Blindness describes the experiences of a small group of people who are among the first to go blind in a nearly sudden, universal epidemic of blindness. The primary interest in the story is its account of how human behavior would change under such circumstances. The basic premise is implausible, but could be easily forgiven if it served to illustrate some important idea. It does not. Furthermore, many of the actions of the characters are less than believable. During the epidemic, there is one woman who retains her sight. There is no explanation for the exception. Her purpose in the novel appears only to allow the other characters some greater degree of freedom to cope with their situation.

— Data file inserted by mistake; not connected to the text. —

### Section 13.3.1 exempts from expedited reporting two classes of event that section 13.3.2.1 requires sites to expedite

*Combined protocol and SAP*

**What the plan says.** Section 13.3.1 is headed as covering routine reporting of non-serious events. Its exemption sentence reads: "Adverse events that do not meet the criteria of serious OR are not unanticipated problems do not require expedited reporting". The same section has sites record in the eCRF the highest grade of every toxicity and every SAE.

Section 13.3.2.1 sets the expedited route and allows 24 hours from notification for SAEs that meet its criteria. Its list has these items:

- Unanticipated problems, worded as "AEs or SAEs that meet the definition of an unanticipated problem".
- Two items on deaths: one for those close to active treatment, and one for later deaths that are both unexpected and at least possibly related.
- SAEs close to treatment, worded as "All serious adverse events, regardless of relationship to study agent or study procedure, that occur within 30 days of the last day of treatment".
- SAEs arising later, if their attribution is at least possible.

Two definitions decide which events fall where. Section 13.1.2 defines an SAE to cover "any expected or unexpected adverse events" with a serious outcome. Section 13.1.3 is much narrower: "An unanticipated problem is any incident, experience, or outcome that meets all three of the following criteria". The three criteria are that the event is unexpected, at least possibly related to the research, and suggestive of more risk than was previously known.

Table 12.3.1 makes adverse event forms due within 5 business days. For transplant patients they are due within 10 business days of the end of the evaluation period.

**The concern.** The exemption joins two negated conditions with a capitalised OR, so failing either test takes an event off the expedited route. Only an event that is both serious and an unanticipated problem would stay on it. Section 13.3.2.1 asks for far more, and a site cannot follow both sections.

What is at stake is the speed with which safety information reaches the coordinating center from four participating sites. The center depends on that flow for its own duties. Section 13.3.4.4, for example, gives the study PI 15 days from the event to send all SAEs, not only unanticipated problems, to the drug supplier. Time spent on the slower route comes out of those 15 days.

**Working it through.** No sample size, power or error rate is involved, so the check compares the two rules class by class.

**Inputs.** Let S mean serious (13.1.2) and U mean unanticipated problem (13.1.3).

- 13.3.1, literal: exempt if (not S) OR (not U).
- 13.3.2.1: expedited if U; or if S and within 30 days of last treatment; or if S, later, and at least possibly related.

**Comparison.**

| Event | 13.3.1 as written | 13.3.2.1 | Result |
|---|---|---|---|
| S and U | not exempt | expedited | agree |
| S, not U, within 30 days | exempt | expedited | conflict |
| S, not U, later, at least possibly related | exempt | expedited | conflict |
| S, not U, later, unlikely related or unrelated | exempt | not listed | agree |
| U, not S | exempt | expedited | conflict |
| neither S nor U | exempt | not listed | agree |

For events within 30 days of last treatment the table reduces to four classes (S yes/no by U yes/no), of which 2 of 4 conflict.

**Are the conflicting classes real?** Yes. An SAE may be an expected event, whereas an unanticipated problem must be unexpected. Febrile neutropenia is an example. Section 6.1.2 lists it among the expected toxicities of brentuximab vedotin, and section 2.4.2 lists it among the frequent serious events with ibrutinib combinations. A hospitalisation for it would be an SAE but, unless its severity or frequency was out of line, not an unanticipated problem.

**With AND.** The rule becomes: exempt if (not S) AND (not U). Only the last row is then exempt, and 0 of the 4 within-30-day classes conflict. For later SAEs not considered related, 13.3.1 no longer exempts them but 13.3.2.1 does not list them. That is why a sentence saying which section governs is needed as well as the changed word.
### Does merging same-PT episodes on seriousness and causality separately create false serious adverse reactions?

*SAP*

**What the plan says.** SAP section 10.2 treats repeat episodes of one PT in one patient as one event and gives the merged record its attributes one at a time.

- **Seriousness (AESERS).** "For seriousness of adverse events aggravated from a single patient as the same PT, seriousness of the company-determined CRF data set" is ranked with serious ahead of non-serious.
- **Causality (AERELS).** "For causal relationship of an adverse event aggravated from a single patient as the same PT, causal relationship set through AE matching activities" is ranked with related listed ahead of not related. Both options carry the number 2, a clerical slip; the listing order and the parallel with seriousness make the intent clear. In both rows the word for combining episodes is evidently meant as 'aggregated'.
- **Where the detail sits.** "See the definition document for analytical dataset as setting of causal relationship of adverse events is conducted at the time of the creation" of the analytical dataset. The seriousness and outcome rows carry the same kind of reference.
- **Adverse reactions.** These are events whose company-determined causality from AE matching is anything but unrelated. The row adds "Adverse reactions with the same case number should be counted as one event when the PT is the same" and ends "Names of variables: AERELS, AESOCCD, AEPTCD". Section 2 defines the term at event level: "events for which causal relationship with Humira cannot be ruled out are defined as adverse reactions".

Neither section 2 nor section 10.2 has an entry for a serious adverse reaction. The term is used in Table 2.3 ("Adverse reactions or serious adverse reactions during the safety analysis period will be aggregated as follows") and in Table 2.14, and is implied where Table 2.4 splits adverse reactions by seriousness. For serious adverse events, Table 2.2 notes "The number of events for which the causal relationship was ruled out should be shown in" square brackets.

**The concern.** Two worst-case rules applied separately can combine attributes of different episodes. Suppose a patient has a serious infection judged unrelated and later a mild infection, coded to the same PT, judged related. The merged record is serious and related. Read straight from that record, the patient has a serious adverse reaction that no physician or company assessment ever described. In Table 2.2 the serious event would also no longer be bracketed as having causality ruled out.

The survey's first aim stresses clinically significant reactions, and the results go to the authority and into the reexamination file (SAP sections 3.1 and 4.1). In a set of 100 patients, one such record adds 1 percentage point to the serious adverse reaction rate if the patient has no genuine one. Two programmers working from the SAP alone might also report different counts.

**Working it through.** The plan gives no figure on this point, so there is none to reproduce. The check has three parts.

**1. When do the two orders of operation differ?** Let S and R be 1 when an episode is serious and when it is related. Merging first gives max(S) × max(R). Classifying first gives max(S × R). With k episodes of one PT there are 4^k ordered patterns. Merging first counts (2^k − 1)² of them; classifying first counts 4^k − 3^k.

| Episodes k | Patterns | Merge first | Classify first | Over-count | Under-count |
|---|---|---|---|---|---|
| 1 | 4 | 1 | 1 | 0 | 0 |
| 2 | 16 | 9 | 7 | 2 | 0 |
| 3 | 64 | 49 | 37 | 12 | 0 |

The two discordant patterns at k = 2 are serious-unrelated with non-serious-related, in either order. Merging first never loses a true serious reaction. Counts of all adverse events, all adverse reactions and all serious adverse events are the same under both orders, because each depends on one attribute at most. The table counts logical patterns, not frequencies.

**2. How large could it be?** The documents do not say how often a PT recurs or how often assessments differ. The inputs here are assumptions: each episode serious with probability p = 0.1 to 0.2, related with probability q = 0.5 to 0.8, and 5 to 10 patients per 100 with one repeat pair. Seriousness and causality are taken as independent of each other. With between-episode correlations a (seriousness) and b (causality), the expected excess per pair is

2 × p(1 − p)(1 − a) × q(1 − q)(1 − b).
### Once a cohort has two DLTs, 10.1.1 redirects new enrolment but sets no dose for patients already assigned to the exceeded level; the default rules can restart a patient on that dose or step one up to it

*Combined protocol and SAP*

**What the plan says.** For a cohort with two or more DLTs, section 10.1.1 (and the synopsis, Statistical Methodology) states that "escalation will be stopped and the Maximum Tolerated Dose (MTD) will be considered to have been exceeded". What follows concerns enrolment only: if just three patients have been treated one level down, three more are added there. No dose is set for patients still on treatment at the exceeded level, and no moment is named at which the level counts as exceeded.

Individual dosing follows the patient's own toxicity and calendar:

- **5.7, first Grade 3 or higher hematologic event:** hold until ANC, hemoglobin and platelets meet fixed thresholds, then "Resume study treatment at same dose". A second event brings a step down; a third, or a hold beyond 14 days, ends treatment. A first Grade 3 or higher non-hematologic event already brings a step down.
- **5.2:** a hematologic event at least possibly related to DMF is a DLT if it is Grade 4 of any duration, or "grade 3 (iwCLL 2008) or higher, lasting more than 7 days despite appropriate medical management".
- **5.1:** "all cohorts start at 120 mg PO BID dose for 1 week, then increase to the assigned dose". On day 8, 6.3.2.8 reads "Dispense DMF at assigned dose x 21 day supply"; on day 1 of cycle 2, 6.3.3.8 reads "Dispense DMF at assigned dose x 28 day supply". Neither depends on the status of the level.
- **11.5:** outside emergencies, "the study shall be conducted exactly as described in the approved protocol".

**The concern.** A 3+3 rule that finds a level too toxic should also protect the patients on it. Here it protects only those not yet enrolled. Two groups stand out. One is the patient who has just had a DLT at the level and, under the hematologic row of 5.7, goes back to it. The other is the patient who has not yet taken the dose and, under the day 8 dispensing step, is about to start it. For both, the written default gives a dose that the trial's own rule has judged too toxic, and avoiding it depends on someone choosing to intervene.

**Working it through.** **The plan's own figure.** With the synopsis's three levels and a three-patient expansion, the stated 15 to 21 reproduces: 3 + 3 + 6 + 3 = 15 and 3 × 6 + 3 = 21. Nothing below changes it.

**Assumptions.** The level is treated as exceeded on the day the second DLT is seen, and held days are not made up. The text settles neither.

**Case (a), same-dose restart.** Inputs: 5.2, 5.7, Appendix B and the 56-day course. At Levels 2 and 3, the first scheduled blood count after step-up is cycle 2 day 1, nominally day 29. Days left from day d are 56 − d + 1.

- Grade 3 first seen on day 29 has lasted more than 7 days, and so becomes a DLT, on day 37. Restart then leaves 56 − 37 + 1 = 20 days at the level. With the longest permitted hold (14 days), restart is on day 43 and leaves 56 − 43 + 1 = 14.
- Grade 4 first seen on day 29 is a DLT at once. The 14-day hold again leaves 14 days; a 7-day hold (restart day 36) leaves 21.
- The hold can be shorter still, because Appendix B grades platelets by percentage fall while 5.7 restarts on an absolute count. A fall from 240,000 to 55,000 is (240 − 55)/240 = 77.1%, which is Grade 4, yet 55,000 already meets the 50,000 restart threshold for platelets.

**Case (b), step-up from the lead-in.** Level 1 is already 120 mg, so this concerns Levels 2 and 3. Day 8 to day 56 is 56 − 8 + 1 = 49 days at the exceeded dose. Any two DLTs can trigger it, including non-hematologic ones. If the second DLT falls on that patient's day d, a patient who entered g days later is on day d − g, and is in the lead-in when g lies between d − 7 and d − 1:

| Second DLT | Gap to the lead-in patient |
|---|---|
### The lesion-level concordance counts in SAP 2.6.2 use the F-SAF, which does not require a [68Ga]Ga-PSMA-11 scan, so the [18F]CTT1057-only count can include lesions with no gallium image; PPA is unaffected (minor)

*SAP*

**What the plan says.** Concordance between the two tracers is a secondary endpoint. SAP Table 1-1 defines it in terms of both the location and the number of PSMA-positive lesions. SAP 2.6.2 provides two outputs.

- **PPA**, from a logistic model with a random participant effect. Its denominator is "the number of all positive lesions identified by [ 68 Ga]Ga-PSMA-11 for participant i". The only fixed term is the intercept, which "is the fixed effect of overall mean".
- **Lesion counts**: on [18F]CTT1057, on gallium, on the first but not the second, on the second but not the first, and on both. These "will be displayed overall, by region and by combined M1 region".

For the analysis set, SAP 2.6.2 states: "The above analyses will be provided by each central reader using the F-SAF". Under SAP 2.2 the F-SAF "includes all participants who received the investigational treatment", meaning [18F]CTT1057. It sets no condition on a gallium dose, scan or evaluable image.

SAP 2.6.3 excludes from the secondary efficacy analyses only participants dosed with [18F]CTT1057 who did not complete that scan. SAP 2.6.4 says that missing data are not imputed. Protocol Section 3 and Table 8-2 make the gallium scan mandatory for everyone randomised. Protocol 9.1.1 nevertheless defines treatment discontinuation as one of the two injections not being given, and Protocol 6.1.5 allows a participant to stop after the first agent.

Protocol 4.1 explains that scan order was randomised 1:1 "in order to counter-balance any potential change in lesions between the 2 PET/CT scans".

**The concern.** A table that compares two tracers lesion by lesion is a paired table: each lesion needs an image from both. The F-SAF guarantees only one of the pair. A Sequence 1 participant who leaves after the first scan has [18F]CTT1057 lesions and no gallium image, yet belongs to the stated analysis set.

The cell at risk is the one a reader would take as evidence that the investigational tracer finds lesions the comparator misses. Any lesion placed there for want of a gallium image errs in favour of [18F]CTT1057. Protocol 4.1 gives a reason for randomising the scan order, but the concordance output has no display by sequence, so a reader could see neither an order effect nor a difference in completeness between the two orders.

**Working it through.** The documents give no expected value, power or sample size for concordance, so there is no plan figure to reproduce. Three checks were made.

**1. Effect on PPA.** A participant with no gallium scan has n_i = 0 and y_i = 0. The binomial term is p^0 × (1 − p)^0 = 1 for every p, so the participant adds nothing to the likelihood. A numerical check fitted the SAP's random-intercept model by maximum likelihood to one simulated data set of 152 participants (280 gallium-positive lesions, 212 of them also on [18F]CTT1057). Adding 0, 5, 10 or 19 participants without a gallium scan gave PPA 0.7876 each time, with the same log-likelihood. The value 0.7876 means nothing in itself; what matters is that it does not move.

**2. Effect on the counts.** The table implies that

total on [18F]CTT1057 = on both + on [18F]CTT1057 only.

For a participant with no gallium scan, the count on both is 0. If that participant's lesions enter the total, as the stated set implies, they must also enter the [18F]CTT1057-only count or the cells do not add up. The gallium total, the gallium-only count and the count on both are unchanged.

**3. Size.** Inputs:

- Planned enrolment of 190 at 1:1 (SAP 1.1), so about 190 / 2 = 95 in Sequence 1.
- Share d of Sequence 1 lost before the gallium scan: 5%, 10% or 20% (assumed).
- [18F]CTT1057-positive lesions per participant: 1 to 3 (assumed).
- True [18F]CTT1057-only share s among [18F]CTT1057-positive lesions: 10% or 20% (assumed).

Saramago's writing occasionally hints of a broader meaning of the blindness, but he is never clear, and his hints are too infrequent and unintelligable for any text-based interpretation to emerge. If Blindness is an allegory, it is hopelessly obscure. What is left is a simple exploration of how an epidemic of blindness might lead to social chaos and psychological stress -- not a terribly surprising consequence. For a more meaningful examination of how people behave under extreme stress, one would do much better to read Elie Wiesel's account of his actual experiences during the Holocaust in Night.